The Kepler Space Telescope has had a very successful run so far, in the nine years or so since it was launched. Since 2009, NASA has used data from Kepler to confirm close to 1,300 exoplanets as of 2017, as it continues to detect more unexpected dips in brightness in stars, and possibly more planets well beyond our solar system, as signified by those dips. However, a new study suggests that there might be some exoplanets that aren’t quite confirmed after all — false positives that suggest Kepler isn’t 100 percent accurate when confirming a brightness dip as a planet.
In a study published earlier this month in the Astronomical Journal, researchers took a more in-depth look at how astronomers decide whether the Kepler Space Telescope has found an exoplanet or not. As noted on the paper, astronomers used a second telescope to double-check whether Kepler had indeed found a new planet after detecting a dip in brightness. In some instances, the brightness dip was actually caused by another object causing the light from the star to dim, or by noise in the data sent back to Earth, according to Popular Mechanics.
As further summarized by Popular Mechanics, astronomers changed their methods in confirming the potential exoplanets spotted by Kepler when the space telescope began spotting a growing number of possible leads. Outer Places added in its own summary of the new study that Kepler had become “so prolific” in detecting planets that NASA no longer was able to keep up and double-check all of those exoplanet candidates. With that in mind, scientists switched to a technique in which they used mathematical formulas to determine the likelihood that Kepler found a planet, only making confirmations if the chances were at 99 percent or greater.
According to the scientists behind the new study, that’s where the problem with the new technique lies, as NASA’s formulas do not take possible inconsistencies or errors in instrument readings into account. More tellingly, the study noted that the potential errors are at their most crucial when NASA is trying to confirm exoplanets similar to Earth, meaning those that are of a similar size and distance from their host star. Popular Mechanics wrote that it’s just as easy for the signals Kepler detects from those planets to be little more than anomalies with the observatory’s instruments, especially now that it’s been close to a decade since Kepler launched.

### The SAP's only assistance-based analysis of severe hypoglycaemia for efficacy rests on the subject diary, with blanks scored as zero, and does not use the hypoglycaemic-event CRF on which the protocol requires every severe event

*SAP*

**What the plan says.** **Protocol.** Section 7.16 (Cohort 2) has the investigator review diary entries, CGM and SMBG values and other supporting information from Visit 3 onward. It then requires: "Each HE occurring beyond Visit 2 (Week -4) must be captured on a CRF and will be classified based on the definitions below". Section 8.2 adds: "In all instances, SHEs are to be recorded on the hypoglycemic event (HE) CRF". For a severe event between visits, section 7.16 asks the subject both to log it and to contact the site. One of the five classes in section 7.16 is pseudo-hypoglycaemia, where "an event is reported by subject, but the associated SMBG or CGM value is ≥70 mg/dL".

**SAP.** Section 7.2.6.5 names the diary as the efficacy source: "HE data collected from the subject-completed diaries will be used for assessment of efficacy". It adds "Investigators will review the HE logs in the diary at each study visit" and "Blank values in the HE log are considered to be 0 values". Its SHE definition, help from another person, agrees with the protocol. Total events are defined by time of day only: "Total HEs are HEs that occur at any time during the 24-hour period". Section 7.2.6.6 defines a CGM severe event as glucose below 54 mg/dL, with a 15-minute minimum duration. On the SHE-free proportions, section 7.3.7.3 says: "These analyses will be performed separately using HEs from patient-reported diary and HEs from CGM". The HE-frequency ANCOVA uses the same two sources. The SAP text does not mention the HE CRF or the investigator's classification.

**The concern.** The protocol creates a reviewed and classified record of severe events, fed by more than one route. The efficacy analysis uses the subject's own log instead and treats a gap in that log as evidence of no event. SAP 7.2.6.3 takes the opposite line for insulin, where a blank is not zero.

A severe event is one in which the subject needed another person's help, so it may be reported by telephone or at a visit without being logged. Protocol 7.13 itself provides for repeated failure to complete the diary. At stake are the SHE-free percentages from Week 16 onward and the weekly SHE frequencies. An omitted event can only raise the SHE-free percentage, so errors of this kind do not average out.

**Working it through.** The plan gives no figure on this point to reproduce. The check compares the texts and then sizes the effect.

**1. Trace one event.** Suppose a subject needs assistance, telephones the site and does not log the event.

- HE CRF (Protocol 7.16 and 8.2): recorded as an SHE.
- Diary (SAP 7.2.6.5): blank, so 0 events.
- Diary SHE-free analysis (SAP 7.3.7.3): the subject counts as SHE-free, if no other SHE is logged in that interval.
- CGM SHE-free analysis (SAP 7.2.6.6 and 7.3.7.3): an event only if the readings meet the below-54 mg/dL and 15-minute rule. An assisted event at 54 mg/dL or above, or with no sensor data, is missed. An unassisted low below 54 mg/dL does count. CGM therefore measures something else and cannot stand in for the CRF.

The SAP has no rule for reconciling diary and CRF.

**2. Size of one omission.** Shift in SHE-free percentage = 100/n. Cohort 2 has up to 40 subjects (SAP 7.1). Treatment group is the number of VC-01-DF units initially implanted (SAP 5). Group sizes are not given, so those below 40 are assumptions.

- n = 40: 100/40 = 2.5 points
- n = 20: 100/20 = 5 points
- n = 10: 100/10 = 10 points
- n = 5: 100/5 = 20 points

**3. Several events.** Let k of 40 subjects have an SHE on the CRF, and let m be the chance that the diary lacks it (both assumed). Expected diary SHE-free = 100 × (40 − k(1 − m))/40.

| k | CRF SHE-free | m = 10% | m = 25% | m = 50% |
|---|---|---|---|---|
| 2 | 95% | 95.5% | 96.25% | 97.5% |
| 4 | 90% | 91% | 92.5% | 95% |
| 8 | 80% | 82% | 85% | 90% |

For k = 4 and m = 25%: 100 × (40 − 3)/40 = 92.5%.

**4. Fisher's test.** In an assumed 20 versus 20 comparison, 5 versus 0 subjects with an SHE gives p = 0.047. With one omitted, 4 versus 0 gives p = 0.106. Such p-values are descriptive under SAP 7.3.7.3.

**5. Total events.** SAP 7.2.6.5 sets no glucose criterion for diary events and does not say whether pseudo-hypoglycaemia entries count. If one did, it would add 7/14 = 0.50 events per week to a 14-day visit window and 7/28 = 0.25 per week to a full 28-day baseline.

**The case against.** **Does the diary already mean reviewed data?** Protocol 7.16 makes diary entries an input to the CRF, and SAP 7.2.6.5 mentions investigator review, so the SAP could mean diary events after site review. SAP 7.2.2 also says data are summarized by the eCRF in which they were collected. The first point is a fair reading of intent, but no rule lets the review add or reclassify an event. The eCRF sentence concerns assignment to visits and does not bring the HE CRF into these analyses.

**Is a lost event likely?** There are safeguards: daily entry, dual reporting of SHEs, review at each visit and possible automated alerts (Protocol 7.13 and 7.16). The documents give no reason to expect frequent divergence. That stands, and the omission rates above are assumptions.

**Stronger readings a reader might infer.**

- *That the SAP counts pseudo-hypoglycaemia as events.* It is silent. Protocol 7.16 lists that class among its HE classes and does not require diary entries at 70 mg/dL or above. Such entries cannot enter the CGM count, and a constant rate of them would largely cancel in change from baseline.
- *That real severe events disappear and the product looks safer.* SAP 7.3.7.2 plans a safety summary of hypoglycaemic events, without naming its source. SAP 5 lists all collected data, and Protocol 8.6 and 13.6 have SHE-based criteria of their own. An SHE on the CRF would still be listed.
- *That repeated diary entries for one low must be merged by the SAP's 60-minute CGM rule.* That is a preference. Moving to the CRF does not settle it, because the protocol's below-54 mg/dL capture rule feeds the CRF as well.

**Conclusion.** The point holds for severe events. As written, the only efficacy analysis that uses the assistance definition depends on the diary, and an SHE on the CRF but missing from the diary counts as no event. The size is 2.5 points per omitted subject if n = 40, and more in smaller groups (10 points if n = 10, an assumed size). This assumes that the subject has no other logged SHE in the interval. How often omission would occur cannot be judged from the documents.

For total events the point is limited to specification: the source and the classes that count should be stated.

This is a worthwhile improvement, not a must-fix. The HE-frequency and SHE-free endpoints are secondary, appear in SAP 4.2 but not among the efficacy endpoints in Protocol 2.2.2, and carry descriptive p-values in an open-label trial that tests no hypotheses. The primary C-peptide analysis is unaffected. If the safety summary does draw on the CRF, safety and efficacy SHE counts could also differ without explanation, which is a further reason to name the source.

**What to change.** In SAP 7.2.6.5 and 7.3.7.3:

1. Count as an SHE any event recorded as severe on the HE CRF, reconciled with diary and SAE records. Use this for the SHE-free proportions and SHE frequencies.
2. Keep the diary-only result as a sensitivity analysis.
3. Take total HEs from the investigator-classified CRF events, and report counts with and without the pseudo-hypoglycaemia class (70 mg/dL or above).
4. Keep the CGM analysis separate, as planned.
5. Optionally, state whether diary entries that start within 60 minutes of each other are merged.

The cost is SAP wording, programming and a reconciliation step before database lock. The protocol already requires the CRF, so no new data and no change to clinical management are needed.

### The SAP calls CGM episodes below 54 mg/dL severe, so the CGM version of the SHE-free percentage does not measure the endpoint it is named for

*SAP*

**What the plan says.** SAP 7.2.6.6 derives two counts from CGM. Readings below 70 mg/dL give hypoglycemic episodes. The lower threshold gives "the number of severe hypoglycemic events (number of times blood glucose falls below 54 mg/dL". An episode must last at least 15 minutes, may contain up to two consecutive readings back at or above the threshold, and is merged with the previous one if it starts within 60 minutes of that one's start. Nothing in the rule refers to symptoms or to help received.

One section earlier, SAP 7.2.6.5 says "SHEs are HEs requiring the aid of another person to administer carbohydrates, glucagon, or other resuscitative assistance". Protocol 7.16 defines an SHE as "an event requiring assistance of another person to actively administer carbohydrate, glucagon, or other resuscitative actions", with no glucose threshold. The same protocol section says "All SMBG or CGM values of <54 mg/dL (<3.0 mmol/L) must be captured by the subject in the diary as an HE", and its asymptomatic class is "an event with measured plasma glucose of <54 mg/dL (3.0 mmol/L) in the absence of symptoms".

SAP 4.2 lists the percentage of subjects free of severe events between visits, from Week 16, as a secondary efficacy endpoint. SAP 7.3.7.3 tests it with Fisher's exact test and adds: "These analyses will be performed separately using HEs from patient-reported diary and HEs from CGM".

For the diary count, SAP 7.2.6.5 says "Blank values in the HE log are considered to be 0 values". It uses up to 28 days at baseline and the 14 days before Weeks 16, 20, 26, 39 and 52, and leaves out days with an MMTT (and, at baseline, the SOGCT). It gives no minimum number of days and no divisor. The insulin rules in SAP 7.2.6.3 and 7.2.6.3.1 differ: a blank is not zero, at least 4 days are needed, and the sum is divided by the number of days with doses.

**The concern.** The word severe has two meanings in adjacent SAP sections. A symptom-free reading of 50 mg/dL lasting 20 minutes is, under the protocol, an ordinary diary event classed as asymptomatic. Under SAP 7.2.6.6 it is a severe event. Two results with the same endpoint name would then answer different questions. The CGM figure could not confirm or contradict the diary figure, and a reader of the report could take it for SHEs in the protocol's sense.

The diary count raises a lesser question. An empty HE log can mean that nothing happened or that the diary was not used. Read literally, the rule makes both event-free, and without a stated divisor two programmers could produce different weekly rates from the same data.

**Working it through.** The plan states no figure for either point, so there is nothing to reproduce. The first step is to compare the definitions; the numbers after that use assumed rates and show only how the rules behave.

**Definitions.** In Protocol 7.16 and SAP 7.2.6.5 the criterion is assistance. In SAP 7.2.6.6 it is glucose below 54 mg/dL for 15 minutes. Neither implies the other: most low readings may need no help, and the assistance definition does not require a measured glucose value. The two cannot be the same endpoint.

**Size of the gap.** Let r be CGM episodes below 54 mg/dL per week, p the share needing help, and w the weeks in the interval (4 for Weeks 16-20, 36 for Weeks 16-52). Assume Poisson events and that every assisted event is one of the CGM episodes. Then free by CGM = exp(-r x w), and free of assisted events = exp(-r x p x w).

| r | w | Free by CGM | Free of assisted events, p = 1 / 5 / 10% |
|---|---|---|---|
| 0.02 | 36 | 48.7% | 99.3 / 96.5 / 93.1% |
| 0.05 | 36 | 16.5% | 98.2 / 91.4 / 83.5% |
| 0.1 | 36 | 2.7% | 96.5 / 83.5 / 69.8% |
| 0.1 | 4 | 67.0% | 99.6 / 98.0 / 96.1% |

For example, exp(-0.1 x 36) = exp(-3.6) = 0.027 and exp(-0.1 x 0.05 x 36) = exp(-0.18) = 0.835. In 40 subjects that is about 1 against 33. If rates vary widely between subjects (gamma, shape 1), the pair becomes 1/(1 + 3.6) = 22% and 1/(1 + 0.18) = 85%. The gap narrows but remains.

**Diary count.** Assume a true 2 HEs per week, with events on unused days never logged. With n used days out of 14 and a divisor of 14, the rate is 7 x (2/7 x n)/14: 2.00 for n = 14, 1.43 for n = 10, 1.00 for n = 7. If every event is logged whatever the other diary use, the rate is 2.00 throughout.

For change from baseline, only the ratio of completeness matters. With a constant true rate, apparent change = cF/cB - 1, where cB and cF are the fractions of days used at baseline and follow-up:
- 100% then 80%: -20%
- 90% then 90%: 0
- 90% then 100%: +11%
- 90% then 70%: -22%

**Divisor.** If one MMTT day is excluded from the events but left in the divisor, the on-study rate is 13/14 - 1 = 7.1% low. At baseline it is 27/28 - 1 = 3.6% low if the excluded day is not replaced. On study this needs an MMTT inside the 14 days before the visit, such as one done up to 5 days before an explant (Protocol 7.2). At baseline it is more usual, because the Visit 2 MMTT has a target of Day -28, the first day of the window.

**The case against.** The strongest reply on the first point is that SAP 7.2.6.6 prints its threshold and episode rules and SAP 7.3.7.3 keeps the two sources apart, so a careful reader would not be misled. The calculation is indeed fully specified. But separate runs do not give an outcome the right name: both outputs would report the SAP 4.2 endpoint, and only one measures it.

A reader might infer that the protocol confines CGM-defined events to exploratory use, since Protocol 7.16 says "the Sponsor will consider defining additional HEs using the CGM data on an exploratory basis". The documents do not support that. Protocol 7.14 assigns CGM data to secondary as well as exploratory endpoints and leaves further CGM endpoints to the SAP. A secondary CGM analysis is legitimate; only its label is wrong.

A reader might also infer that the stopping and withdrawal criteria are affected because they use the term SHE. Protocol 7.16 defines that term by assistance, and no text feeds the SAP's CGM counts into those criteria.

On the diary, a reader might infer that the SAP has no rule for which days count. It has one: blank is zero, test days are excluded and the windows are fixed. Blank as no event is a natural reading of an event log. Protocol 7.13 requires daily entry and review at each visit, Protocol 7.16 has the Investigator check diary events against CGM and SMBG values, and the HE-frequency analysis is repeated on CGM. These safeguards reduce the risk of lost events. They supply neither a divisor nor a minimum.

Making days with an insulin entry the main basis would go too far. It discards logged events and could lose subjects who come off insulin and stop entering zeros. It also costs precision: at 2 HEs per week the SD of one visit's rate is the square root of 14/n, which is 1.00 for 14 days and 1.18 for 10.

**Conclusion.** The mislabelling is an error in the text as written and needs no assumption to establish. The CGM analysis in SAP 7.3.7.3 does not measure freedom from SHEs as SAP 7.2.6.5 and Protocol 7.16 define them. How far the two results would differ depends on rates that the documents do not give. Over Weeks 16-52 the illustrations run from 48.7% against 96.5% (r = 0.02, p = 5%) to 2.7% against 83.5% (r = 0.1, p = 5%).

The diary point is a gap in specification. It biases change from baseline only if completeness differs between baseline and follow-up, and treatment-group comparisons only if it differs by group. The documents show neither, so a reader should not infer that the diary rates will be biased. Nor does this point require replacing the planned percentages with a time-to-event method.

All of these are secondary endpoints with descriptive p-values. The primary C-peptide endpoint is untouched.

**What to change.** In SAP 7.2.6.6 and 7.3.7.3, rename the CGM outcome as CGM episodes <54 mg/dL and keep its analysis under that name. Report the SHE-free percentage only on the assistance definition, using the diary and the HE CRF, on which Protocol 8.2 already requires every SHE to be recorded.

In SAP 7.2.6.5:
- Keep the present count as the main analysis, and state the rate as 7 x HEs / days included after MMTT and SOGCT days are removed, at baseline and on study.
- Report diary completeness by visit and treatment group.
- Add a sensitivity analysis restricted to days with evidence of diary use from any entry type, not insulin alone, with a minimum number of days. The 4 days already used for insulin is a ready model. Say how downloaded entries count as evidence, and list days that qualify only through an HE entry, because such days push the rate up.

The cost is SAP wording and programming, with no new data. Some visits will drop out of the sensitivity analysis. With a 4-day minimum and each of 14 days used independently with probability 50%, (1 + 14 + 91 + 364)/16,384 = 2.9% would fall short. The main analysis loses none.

In a statement quoted by NPR, researcher Fergal Mullally of the SETI Institute said that he finds it hard to suggest Kepler might not be as accurate as once thought because it remains an “absolutely wonderful” instrument.
“It was exquisite in the quality of the data it could detect. But nothing is perfect.”
The researchers specifically analyzed the exoplanet Kepler 452b, which was discovered in 2015 and was thought to be an “older cousin” or “older brother” to Earth, but was one of the exoplanets confirmed via statistical formulas, as opposed to observations from a second telescope. With potential instrument errors figured into the equation, the researchers estimate that there’s a 16 to 92 percent chance that Kepler 452b is a planet — well below the 99 percent requirement for Kepler exoplanet confirmation, despite the high upside.
All told, the study authors believe that about nine out of 10 Kepler Space Telescope exoplanets are legitimate, with the rest potentially being false positives, assuming all candidates are similar to Kepler 452b. This could be further corroborated by NASA’s recently launched Transiting Exoplanet Survey Satellite (TESS), but, as Outer Places noted, the best form of corroboration might come from the James Webb Space Telescope, which is not expected to launch until 2020 at the earliest.